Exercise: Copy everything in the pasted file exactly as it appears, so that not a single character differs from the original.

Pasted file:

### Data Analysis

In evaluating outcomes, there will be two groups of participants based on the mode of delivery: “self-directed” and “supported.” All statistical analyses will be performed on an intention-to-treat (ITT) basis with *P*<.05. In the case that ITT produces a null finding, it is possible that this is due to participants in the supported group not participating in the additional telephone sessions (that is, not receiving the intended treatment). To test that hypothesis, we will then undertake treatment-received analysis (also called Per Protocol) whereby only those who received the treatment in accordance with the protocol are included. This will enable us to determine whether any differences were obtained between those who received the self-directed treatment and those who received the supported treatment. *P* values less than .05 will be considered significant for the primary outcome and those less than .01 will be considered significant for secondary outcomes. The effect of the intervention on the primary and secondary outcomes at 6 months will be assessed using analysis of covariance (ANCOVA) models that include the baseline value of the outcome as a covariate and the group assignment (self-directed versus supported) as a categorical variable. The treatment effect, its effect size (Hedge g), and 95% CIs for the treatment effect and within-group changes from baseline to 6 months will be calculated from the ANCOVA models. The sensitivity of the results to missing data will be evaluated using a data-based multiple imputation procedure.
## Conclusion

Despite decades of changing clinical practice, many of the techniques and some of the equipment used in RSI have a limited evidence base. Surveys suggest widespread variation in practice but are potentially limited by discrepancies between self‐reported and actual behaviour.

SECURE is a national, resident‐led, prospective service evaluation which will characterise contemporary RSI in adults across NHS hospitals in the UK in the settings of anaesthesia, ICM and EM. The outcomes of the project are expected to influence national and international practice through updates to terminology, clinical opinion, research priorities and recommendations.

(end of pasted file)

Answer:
### Data Analysis

In evaluating outcomes, there will be two groups of participants based on the mode of delivery: “self-directed” and “supported.” All statistical analyses will be performed on an intention-to-treat (ITT) basis with *P*<.05. In the case that ITT produces a null finding, it is possible that this is due to participants in the supported group not participating in the additional telephone sessions (that is, not receiving the intended treatment). To test that hypothesis, we will then undertake treatment-received analysis (also called Per Protocol) whereby only those who received the treatment in accordance with the protocol are included. This will enable us to determine whether any differences were obtained between those who received the self-directed treatment and those who received the supported treatment. *P* values less than .05 will be considered significant for the primary outcome and those less than .01 will be considered significant for secondary outcomes. The effect of the intervention on the primary and secondary outcomes at 6 months will be assessed using analysis of covariance (ANCOVA) models that include the baseline value of the outcome as a covariate and the group assignment (self-directed versus supported) as a categorical variable. The treatment effect, its effect size (Hedge g), and 95% CIs for the treatment effect and within-group changes from baseline to 6 months will be calculated from the ANCOVA models. The sensitivity of the results to missing data will be evaluated using a data-based multiple imputation procedure.
## Conclusion

Despite decades of changing clinical practice, many of the techniques and some of the equipment used in RSI have a limited evidence base. Surveys suggest widespread variation in practice but are potentially limited by discrepancies between self‐reported and actual behaviour.

SECURE is a national, resident‐led, prospective service evaluation which will characterise contemporary RSI in adults across NHS hospitals in the UK in the settings of anaesthesia, ICM and EM. The outcomes of the project are expected to influence national and international practice through updates to terminology, clinical opinion, research priorities and recommendations.